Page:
ATTRIBUTE-BASED ENCRYPTIONS AND FORMAL VERIFICATION OF LATTICE-BASED CRYPTOGRAPHY
Since the early works of Ajtai (STOC’96) and Regev (STOC’05), lattice-based cryptography has proven to be a powerful building block in cryptography. My research focuses on further exploring the expressive power of lattice-based cryptography, as well as formal verification of lattice-based cryptographic schemes. Deniable encryption (Canetti et al. CRYPTO ’97) is an intriguing primitive that provides a security guarantee against not only eavesdropping attacks as required by semantic security, but also stronger coercion attacks performed after the fact. The concept of deniability has later demonstrated useful and powerful in many other contexts, such as leakage resilience, adaptive security of protocols, security against selective opening attacks and coercion resistance in voting systems. Despite its conceptual usefulness, our understanding of how to construct deniable primitives under standard assumptions is restricted. We construct a flexibly bi-deniable Attribute-Based Encryption (ABE) scheme for all polynomial-size Branching Programs from Learning With Errors assumption (Regev STOC’05). Attribute based encryption (ABE) is an advanced encryption system with a built-in mechanism to generate keys associated with functions which in turn provide restricted access to encrypted data. Most of the known candidates of attribute based encryption model the functions as circuits. This results in significant efficiency bottlenecks, especially in the setting where the function associated with the ABE key admits a RAM program whose runtime is sublinear in the length of the attribute. We study the notion of attribute based encryption for random access machines (RAMs), introduced in the work of Goldwasser, Kalai, Popa, Vaikuntanathan and Zeldovich (Crypto 2013) and present a construction satisfying sublinear decryption complexity assuming Learning With Errors. We then introduce a symbolic approach for proving security of cryptographic constructions based on the Learning With Errors assumption (Regev, STOC 2005). Such constructions are instances of lattice-based cryptography and are extremely important due to their potential role in post-quantum cryptography. Our approach combines a computational logic, deducibility problems, a standard tool for representing the adversary’s knowledge and the Dolev-Yao model. The computational logic is used to capture (indistinguishability-based) security notions and drive the security proofs whereas deducibility problems are used as side-conditions to control that rules of the logic are applied correctly. We then use AutoLWE, an implementation of the logic, to deliver very short or even automatic proofs of several emblematic constructions. The main technical novelty beyond AutoLWE is a set of (semi-)decision procedures for deducibility problems, using extensions of Grobner basis computations for subalgebras in the (non-)commutative setting (instead of ideals in the commutative setting). Our procedures cover the theory of matrices, which is required for lattice-based assumption, as well as the theory of non-commutative rings, fields, and Diffie-Hellman exponentiation, in its standard, bilinear and multilinear forms.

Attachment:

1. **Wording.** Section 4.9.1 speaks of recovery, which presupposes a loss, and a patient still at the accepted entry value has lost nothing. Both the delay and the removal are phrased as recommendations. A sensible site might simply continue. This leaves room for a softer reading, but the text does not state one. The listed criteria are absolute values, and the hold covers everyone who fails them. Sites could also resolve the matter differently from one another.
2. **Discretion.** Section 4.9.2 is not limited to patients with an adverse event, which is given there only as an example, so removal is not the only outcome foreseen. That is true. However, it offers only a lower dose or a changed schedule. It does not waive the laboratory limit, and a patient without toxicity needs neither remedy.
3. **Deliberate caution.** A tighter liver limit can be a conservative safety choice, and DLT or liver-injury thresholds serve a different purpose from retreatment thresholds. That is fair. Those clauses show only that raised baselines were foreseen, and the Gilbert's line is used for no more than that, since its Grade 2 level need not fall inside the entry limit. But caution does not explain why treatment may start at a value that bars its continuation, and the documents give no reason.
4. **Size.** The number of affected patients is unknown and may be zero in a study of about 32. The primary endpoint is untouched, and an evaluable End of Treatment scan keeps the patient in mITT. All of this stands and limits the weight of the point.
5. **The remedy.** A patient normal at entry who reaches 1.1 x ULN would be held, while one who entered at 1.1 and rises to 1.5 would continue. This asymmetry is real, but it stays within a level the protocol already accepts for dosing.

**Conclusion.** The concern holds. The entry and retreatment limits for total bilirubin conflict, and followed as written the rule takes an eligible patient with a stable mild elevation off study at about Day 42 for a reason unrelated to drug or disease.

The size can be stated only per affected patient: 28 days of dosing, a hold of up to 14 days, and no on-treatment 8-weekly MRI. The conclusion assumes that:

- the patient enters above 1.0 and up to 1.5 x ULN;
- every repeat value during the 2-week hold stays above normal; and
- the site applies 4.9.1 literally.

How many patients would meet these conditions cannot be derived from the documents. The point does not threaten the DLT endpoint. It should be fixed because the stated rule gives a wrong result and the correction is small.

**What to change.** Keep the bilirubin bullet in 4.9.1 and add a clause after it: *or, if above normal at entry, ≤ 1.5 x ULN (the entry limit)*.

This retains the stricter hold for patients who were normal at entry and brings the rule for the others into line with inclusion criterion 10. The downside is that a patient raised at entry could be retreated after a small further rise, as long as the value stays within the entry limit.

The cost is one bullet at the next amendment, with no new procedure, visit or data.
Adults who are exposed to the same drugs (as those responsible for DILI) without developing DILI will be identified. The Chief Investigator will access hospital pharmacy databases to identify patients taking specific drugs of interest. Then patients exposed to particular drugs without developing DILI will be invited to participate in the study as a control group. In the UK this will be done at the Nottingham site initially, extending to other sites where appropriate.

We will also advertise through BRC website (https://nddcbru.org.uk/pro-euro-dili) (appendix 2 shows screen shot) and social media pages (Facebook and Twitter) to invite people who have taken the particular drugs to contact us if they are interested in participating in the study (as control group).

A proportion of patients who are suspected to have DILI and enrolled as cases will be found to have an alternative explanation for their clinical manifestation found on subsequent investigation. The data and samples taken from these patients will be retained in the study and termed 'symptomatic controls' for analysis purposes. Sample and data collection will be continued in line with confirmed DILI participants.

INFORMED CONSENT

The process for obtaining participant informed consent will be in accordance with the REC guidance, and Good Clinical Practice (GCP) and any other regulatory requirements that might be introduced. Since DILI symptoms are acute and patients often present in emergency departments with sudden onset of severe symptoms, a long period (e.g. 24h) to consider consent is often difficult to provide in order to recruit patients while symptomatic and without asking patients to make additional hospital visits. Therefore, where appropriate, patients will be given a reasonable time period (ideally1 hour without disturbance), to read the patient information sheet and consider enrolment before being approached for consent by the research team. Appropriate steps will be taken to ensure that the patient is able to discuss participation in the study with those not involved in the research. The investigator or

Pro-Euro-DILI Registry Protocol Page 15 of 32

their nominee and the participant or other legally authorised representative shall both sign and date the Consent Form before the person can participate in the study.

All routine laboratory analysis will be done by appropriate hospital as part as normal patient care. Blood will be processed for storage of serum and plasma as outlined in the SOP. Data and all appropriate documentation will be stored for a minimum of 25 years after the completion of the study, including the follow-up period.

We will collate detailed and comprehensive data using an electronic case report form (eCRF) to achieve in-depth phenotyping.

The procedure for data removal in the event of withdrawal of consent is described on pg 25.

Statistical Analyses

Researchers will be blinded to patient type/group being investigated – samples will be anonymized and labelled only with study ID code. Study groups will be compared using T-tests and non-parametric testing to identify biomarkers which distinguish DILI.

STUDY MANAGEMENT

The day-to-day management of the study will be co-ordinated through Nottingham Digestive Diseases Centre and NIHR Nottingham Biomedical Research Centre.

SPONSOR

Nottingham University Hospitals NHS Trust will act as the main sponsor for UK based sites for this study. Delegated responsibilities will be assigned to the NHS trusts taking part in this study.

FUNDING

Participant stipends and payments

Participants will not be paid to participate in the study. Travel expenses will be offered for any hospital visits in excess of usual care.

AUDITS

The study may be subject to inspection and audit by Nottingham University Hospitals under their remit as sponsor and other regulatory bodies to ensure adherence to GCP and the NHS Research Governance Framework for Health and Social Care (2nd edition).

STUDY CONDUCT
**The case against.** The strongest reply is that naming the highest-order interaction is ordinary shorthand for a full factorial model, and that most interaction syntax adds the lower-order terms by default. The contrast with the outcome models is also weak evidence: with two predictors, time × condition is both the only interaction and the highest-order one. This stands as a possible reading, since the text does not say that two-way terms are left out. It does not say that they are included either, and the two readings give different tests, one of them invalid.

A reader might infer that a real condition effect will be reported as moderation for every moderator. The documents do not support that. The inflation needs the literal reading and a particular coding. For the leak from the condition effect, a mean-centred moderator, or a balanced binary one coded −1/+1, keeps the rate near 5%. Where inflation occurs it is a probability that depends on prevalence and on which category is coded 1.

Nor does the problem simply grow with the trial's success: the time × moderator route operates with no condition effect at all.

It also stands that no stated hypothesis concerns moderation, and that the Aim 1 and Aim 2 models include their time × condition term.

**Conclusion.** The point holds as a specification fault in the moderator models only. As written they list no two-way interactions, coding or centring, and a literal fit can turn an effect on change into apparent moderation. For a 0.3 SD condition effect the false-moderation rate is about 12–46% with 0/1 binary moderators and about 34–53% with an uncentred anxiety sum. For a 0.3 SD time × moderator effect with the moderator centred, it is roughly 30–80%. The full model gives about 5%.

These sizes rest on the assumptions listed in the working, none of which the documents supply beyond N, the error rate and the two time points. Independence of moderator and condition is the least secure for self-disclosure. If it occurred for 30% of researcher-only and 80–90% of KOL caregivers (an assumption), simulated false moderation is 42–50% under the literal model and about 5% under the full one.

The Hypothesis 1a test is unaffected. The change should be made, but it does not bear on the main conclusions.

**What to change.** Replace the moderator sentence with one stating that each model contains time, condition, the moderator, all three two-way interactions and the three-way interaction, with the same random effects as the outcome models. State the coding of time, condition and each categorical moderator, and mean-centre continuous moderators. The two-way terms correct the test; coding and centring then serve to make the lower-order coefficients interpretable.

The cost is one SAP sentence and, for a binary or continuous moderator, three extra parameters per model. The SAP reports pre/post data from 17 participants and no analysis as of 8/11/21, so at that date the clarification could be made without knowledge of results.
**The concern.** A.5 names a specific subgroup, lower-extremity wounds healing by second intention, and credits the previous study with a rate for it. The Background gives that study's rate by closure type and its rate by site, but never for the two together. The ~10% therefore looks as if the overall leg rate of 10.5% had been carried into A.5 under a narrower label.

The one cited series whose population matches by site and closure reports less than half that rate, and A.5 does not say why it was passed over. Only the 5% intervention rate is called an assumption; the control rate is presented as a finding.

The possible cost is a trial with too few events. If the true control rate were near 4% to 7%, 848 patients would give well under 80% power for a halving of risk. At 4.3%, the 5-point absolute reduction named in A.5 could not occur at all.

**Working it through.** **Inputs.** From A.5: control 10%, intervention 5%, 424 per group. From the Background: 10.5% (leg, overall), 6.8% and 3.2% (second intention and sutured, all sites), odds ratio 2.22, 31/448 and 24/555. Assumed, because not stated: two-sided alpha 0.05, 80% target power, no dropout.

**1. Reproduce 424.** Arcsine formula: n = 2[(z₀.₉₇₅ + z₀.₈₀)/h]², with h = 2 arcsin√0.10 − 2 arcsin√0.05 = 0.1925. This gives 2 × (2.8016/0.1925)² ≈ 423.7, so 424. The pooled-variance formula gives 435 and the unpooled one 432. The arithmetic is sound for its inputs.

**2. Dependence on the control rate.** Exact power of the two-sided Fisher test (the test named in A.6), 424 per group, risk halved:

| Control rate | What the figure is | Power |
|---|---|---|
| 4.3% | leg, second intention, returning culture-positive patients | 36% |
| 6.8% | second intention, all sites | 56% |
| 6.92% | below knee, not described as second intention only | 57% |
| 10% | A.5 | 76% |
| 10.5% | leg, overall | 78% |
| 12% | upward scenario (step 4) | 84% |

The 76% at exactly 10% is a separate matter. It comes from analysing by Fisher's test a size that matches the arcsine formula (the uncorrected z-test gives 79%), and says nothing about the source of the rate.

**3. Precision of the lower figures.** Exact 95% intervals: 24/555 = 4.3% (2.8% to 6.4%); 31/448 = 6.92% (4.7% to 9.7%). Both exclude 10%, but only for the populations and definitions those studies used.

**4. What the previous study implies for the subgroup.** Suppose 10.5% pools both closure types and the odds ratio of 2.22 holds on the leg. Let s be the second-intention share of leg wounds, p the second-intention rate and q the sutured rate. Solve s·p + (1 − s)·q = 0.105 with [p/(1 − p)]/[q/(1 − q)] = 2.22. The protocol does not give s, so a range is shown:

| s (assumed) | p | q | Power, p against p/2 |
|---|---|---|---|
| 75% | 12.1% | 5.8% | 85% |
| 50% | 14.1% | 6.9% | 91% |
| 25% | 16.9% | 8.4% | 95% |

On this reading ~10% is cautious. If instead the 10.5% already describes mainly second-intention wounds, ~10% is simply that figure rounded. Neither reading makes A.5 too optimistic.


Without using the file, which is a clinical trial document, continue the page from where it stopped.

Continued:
Attribute-based encryption; Learning with errors
Myers, Andrew C.; Pass, Rafael N.
Ph. D., Computer Science
Doctor of Philosophy
dissertation or thesis